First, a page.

In short, the Bungle Affair dares me to explain it to you without resort to dime-store mysticisms, and I fear I may have shape-shifted by the digital moonlight one too many times to be quite up to the task. But I will do what I can, and can do no better I suppose than to lead with the facts. For if nothing else about Mr. Bungle's case is unambiguous, the facts at least are crystal clear.
The facts begin (as they often do) with a time and a place. The time was a Monday night in March, and the place, as I've said, was the living roomwhich, due to the inviting warmth of its decor, is so invariably packed with chitchatters as to be roughly synonymous among LambdaMOOers with a party. So strong, indeed, is the sense of convivial common ground invested in the living room that a cruel mind could hardly imagine a better place in which to stage a violation of LambdaMOO's communal spirit. And there was cruelty enough lurking in the appearance Mr. Bungle presented to the virtual worldhe was at the time a fat, oleaginous, Bisquick-faced clown dressed in cum-stained harlequin garb and girdled with a mistletoe-and-hemlock belt whose buckle bore the quaint inscription "KISS ME UNDER THIS, BITCH!" But whether cruelty motivated his choice of crime scene is not among the established facts of the case. It is a fact only that he did choose the living room.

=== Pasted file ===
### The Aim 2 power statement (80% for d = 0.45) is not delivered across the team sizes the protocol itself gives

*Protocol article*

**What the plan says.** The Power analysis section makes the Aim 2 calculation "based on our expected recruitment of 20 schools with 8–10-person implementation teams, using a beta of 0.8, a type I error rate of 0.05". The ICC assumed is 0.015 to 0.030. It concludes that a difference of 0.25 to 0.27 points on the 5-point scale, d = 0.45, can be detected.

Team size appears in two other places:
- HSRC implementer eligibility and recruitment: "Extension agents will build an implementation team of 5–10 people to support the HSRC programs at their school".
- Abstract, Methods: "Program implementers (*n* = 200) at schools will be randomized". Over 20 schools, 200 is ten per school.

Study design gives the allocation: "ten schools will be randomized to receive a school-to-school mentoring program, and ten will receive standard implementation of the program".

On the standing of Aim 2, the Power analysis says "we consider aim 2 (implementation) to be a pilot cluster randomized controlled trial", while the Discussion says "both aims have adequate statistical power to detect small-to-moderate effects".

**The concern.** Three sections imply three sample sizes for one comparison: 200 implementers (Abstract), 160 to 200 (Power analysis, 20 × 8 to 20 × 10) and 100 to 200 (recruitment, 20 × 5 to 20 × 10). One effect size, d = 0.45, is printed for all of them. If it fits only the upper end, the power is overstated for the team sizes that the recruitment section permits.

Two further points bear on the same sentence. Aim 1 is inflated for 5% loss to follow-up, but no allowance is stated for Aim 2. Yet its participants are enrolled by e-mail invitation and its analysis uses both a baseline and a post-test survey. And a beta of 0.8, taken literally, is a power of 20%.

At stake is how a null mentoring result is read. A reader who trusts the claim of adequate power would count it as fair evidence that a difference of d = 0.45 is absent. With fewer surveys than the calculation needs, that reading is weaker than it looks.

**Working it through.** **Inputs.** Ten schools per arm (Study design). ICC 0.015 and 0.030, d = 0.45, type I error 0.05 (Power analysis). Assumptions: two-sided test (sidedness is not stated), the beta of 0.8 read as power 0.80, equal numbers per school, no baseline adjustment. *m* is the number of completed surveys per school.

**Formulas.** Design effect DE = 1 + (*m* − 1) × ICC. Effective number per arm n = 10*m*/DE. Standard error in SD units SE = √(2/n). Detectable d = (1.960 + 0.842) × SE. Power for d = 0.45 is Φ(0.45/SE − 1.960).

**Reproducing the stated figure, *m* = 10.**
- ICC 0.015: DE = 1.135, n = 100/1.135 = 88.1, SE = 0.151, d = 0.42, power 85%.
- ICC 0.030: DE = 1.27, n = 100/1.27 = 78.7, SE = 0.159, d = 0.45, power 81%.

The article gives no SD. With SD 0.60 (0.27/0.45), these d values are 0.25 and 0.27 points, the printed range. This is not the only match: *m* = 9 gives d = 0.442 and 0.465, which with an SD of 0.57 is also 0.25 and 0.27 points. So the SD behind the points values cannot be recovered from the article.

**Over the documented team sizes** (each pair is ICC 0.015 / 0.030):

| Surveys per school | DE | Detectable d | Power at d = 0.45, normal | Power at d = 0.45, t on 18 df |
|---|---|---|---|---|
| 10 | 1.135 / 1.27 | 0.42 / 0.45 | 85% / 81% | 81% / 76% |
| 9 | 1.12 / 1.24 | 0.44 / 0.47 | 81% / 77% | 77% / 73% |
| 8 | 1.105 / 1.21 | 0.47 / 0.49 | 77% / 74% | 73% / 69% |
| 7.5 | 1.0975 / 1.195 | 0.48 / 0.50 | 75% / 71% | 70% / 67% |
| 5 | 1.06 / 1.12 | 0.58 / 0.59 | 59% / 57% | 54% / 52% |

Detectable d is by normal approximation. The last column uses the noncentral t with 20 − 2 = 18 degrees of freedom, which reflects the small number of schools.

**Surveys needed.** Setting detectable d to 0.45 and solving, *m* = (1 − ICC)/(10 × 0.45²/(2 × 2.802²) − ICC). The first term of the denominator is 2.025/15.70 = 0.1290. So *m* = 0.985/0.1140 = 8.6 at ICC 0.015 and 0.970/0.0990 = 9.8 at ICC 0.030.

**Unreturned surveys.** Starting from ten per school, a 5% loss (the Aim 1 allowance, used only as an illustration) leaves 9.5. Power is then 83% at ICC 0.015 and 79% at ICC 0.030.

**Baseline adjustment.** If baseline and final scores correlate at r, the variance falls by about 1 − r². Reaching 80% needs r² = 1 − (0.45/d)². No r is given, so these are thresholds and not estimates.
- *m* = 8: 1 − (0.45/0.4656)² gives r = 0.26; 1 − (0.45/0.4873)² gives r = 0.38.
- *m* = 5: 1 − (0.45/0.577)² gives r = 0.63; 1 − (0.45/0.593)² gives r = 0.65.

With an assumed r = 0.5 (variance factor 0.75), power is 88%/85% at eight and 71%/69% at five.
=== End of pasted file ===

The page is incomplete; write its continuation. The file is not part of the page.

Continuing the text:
The remaining facts tell us a bit more about the inner world of Mr. Bungle, though only perhaps that it couldn't have been a very comfortable place. They tell us that he commenced his assault entirely unprovoked, at or about 10 p.m. Pacific Standard Time. That he began by using his voodoo doll to force one of the room's occupants to sexually service him in a variety of more or less conventional ways. That this victim was legba, a Haitian trickster spirit of indeterminate gender, brown-skinned and wearing an expensive pearl gray suit, top hat, and dark glasses. That legba heaped vicious imprecations on him all the while and that he was soon ejected bodily from the room. That he hid himself away then in his private chambers somewhere on the mansion grounds and continued the attacks without interruption, since the voodoo doll worked just as well at a distance as in proximity. That he turned his attentions now to Starsinger, a rather pointedly nondescript female character, tall, stout, and brown-haired, forcing her into unwanted liaisons with other individuals present in the room, among them legba, Bakunin (the well-known radical), and Juniper (the squirrel). That his actions grew progressively violent. That he made legba eat his/her own pubic hair. That he caused Starsinger to violate herself with a piece of kitchen cutlery. That his distant laughter echoed evilly in the living room with every successive outrage. That he could not be stopped until at last someone summoned Zippy, a wise and trusted old-timer who brought with him a gun of near wizardly powers, a gun that didn't kill but enveloped its targets in a cage impermeable even to a voodoo doll's powers. That Zippy fired this gun at Mr. Bungle, thwarting the doll at last and silencing the evil, distant laughter.